I sought out what Alan Watts calls “an incarnational mysticism” in his book Behold the Spirit.  And I was inspired by the concept of “body theology” as articulated by James Nelson: the notion of “doing  theology in such a way that we take our body experiences seriously as occasions of revelation”.

The notion of chakras was also very powerful for me at this time, as articulated by Anodea Judith.  I came to appreciate that “I” was more than my mind, that there were parts of me unrelated to cognition, and they were as much “me” as my head.  I visualized these parts of my self being located in the places of the chakras: my throat, my heart, my solar plexus, my navel, my sacrum, my perineum.  As I connected more with my body, I felt less and less like a prisoner in my mind.

Eventually, I came to, as Hermann Hesse writes, “cease to listen to stars and books, and begin to the teachings my blood whispers in me”.  As I came to experience my body as the door that leads out the mind, I came understand that there was something on the other side of that door.  If the body is the door which leads out of the mind, then that that door opens onto the Other: onto the natural world and onto other people.  The more connected I felt to my body-self, the more I valued the material world that my body interacted with.  And gradually I came more and more to value my interactions with the other bodies, the other people, in that world.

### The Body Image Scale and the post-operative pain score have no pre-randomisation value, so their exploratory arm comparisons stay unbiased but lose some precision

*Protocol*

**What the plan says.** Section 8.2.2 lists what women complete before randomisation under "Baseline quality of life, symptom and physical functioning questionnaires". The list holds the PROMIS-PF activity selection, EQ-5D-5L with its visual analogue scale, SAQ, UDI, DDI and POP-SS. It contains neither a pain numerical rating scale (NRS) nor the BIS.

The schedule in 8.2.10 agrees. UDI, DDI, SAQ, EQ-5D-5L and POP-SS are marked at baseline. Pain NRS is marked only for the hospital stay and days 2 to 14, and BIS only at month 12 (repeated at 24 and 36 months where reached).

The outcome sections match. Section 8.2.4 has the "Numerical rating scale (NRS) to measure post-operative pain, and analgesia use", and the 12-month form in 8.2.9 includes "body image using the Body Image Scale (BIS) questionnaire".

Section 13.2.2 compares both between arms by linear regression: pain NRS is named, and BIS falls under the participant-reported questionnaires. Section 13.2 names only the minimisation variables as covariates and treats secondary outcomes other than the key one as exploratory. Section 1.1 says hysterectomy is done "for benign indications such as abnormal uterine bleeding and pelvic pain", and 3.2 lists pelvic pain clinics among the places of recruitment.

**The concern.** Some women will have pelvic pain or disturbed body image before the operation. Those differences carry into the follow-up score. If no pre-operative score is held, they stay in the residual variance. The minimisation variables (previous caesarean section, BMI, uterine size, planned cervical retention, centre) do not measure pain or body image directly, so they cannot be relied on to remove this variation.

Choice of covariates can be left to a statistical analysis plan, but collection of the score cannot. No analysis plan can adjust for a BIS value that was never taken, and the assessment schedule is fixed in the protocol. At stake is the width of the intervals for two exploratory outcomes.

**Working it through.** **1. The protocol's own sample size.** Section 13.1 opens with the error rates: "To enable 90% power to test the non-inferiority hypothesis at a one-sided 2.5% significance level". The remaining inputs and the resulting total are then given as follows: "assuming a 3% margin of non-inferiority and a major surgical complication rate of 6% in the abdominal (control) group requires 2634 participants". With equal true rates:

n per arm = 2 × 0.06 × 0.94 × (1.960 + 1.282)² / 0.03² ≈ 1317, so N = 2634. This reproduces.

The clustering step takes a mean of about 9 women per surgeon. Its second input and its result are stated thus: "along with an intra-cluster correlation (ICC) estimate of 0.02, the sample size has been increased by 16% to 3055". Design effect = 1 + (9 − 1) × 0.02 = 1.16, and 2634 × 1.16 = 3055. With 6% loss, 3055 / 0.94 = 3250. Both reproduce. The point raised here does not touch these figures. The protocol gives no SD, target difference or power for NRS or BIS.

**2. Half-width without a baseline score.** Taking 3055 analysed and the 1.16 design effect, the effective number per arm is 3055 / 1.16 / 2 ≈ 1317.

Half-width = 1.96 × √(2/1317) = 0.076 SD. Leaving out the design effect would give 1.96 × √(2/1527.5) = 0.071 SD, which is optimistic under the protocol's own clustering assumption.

I believe that my inner work, if it is not to be mere escapism, must ultimately lead, not away from, but into the world, deepening my bonds with other people and with the natural world.  But this experience still begins with exploring my self, my soul.  Any connection I feel toward the natural world and toward other beings in that world is a function of my experience of the connection between my body and my soul.  The notion of social justice as an abstract ideal, while appealing, is not motivating for me.  In order to reach that ideal, I have to make a long journey from my mind, through my body, into the material world, and to the other bodies that inhabit that world.